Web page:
To support Federally-recognized Indian Tribes' efforts to understand, assess and characterize air quality, and design methods and plans to protect and improve air quality on tribal lands through surveys, studies, research, training, investigations, and special purpose activities. To ensure tribes have appropriate levels of support and opportunity to understand their air quality and take proactive measures to preserve, restore and protect air quality for their reservations and other lands over which they have jurisdiction through tribal program implementation, CAA implementation, radiation protection, mobile source controls, and voluntary programs to address outdoor and indoor air and other concerns. To ensure that all tribes have the tools they need to understand and participate in local, regional and national issues, regulatory and policy developments, and to protect their air quality from activities off the reservation that may affect or impact them. To improve the ability of tribes to understand, define, design and participate in activities that affect their air quality. Funding Priority-Fiscal Year 2008: EPA and Tribes, in partnership, will protect public health, the environment, and unique Tribal air resources, consistent with the CAA, its Amendments, and EPA's trust responsibilities. This program will ensure Tribes have appropriate levels of support and opportunity to understand their own air quality and take proactive measures to preserve, restore, and protect air quality for their reservations and other lands over which they have jurisdiction through CAA implementation, radiation protection, mobile source controls, and voluntary programs to address idoor and outdoor air and other concerns. Activities will ensure that all Tribes have the tools they need to understand and participate in local, regional, and national issues and to protect their air quality from changes off reservation that may impact them. Key activities include: (1) Training and Program Development - this area includes technical, administrative, and policy related training conducted in-person, on-line, and/or by any remote technological method supporting the enhancement of skills that contribute to development of tribal air quality management activities; (2) Assessment and Monitoring - activities related to assessment may include short or long term efforts to define, design, understand, and assess in a qualitative or quantitative manner (such as through an emission or source inventory) the impacts of air pollutants to human health, the environment, and items of cultural importance. Monitoring includes numerous activities that gather data about the state of the environment and measuring the concentrations and potential effects of criteria and/or toxic air pollutants; (3) Developing capacity or a plan for eligibility under the Tribal Authority Rule - developing capacity includes activities that increase the experience and expertise of tribes to understand and assess air quality, including technical, administrative, policy, regulatory, education and outreach, communication skills, training, and building contacts, networks and experience. Capacity includes carrying-out these programs and activities, interacting with the national air program and providing input, guidance, and perspective to efforts to develop policies, regulations, and guidance at the local, regional, and national level including reading, report writing, grant writing and reporting, budgeting, public speaking, developing presentations, preparing comments, editing documents, operating and maintaining equipment, and participating in meetings. Developing a plan for eligibility under the Tribal Authority Rule (TAR) includes report reading and writing, grant writing and reporting, budgeting, public speaking, presentation development, comment preparation, document editing, equipment operation and maintenance, and meeting participation; (4)DelegationorOngoingCapabilityDevelopment - This activity includes developing technical, administrative, and management skills, knowledge, and abilities through experience, training, and education to enable activities such as reading and interpreting federal regulations, operating equipment, preparing and presenting technical information and reports, interacting with tribal communities and governments, federal bureaucrats and bureaucracy, providing outreach and education, public speaking, conducting public hearings, collecting and analyzing data, developing plans and innovative approaches to pollution control in a culturally sensitive manner; and (5) Tribal Implementation Plan development - tribes may conduct all aspects of air quality management at an advanced level, including data analysis, analyzing, interpreting and commenting on administrative and regulatory requirements and activities at local, state, regional and national levels, developing advanced technical, policy and planning document preparation, and tribal government representation.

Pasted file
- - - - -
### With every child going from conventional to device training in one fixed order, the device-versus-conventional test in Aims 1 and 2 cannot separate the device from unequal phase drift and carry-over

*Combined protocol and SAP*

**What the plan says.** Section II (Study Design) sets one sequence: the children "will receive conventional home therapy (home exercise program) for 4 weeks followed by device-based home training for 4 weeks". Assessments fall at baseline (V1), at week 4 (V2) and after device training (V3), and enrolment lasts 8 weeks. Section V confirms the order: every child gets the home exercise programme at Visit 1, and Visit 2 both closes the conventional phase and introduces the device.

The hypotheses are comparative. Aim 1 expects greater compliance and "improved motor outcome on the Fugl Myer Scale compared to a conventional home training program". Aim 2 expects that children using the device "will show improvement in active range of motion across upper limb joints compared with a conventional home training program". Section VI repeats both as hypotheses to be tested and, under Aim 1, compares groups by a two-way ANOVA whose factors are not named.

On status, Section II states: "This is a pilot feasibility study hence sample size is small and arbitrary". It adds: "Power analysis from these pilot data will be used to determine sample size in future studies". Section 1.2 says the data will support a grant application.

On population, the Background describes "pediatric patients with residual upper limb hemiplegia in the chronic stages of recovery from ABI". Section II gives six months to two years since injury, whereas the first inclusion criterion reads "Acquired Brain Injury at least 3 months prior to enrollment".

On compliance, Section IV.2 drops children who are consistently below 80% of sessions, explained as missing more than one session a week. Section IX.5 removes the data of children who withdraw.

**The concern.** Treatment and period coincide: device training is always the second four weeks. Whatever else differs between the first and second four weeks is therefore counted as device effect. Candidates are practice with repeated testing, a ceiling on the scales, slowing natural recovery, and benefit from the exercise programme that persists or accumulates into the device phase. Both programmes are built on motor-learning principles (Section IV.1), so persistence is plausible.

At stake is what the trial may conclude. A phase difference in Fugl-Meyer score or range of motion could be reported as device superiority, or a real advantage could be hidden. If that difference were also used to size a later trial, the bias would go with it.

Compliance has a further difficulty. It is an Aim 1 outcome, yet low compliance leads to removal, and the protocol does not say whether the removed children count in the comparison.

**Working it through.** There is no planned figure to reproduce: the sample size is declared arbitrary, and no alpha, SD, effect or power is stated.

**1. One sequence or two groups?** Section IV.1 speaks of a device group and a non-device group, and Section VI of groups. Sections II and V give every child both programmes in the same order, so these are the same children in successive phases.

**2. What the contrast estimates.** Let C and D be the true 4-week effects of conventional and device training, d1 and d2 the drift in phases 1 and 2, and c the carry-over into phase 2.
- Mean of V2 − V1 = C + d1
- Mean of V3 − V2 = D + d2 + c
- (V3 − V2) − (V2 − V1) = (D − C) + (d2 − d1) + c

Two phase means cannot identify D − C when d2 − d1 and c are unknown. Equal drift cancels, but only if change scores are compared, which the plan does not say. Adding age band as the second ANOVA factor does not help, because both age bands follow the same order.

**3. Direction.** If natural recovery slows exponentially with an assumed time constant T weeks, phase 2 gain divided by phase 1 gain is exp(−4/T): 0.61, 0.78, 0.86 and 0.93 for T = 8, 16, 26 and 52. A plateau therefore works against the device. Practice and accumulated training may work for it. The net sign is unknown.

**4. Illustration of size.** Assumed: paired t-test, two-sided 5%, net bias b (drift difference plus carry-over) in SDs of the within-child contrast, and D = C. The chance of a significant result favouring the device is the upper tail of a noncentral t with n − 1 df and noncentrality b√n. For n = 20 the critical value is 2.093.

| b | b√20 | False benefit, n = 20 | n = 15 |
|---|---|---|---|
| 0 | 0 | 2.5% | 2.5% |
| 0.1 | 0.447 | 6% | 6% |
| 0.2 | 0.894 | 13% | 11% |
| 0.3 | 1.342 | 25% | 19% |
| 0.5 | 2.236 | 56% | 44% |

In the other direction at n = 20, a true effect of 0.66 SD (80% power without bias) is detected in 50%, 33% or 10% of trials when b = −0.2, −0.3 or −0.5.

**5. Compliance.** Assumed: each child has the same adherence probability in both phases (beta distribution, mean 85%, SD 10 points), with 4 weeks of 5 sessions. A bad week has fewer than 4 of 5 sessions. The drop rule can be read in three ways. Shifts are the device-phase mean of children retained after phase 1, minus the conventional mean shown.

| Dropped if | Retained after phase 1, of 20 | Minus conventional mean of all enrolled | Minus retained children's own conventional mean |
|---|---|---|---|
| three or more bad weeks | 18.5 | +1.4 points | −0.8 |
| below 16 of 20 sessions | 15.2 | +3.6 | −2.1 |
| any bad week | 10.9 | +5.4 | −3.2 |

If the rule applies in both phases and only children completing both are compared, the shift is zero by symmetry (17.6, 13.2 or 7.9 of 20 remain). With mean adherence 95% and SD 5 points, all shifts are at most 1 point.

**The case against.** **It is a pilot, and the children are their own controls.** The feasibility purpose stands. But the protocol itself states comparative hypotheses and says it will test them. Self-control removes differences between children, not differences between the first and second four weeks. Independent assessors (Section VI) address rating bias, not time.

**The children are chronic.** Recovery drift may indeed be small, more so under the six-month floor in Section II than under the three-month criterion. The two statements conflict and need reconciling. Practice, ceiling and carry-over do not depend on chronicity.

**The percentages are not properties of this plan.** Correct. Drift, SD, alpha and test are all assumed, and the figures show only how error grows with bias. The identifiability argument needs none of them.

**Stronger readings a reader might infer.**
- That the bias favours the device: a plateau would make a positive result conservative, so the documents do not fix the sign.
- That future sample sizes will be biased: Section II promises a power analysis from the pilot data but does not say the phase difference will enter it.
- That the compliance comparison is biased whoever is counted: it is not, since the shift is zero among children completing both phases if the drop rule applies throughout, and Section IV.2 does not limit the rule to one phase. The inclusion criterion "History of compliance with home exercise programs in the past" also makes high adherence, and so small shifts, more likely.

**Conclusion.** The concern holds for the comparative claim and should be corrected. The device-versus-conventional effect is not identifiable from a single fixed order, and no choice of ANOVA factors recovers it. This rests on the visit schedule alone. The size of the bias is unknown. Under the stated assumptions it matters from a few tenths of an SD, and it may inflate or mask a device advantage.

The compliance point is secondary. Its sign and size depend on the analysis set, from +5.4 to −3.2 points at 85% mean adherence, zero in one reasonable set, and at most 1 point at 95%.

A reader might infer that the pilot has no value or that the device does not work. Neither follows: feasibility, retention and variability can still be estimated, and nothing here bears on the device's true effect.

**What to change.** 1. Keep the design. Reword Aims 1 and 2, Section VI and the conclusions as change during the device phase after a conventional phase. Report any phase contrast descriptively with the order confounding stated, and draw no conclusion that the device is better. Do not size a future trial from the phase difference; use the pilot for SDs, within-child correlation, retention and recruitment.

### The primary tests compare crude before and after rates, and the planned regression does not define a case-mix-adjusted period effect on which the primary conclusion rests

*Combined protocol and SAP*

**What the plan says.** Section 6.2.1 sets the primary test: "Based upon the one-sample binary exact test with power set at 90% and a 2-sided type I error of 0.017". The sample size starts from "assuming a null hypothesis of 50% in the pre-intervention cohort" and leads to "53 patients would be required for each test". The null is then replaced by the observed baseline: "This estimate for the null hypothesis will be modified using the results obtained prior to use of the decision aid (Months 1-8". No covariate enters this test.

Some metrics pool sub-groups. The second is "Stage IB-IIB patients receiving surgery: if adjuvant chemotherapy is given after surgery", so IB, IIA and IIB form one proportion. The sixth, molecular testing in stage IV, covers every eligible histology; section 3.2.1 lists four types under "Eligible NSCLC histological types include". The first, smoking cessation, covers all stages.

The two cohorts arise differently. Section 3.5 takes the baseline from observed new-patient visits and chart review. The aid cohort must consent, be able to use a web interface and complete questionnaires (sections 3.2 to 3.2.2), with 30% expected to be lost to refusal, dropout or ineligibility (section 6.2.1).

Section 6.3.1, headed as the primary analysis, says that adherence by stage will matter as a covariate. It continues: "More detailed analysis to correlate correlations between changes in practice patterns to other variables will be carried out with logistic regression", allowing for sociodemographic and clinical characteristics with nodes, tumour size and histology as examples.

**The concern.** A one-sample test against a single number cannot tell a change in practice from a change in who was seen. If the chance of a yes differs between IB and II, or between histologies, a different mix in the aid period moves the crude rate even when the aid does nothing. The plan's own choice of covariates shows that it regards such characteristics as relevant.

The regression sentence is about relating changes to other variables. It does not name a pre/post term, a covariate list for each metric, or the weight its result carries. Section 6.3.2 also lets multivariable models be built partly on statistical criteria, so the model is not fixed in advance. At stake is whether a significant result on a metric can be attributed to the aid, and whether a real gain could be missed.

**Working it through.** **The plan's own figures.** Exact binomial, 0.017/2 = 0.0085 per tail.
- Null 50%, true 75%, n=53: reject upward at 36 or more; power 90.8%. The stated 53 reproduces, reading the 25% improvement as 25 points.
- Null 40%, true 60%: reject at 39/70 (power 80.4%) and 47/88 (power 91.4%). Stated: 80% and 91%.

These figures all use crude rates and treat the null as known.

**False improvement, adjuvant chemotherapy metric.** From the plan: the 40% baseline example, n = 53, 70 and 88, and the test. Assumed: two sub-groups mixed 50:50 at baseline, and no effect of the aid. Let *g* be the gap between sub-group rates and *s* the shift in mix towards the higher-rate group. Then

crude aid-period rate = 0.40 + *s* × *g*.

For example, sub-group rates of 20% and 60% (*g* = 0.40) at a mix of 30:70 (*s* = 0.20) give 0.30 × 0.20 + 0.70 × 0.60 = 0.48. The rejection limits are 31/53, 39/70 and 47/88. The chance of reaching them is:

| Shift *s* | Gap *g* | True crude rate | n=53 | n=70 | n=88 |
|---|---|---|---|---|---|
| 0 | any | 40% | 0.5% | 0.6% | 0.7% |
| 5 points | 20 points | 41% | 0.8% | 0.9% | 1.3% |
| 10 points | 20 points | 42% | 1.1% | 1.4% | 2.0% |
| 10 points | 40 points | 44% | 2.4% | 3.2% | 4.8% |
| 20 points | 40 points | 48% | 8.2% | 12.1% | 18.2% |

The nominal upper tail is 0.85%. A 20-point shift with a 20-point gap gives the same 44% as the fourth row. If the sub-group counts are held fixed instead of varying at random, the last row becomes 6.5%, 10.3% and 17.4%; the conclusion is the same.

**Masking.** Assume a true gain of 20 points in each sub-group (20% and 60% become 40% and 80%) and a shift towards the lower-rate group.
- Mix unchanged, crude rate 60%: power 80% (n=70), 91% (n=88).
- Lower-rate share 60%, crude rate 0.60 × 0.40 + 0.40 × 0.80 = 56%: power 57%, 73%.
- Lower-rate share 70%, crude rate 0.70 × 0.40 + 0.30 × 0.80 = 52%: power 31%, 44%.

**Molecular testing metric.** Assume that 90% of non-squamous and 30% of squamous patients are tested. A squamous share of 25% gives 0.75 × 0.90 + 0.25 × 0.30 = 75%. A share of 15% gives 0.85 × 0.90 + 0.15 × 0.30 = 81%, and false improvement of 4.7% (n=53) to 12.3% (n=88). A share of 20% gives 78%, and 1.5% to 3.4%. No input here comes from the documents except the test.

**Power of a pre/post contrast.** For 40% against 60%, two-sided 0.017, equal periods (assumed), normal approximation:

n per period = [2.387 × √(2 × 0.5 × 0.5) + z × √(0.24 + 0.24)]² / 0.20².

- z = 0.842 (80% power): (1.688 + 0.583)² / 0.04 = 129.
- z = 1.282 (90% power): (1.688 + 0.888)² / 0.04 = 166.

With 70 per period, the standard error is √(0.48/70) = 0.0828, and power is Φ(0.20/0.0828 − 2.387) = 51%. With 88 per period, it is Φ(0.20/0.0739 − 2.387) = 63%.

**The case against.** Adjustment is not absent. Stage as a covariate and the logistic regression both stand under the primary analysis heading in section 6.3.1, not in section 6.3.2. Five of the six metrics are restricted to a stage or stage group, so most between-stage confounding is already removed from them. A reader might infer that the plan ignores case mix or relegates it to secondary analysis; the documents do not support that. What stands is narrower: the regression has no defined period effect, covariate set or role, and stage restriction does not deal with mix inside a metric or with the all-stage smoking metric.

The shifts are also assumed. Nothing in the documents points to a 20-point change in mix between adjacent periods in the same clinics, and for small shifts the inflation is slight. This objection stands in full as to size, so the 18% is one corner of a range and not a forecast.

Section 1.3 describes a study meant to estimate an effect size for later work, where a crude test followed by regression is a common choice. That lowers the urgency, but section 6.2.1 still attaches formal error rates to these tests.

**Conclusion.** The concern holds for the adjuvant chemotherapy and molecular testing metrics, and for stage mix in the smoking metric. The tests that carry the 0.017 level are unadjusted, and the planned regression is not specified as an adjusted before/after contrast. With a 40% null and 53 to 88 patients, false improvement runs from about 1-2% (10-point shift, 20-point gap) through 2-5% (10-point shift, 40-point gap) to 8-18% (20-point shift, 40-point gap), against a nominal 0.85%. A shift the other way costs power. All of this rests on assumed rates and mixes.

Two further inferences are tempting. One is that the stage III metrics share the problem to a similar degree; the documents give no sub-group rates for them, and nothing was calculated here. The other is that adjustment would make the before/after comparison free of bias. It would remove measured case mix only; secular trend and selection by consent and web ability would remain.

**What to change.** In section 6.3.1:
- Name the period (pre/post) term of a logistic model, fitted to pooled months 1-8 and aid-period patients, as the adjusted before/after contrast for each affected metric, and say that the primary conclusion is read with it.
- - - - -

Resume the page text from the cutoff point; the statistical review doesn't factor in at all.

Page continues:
Types of Assistance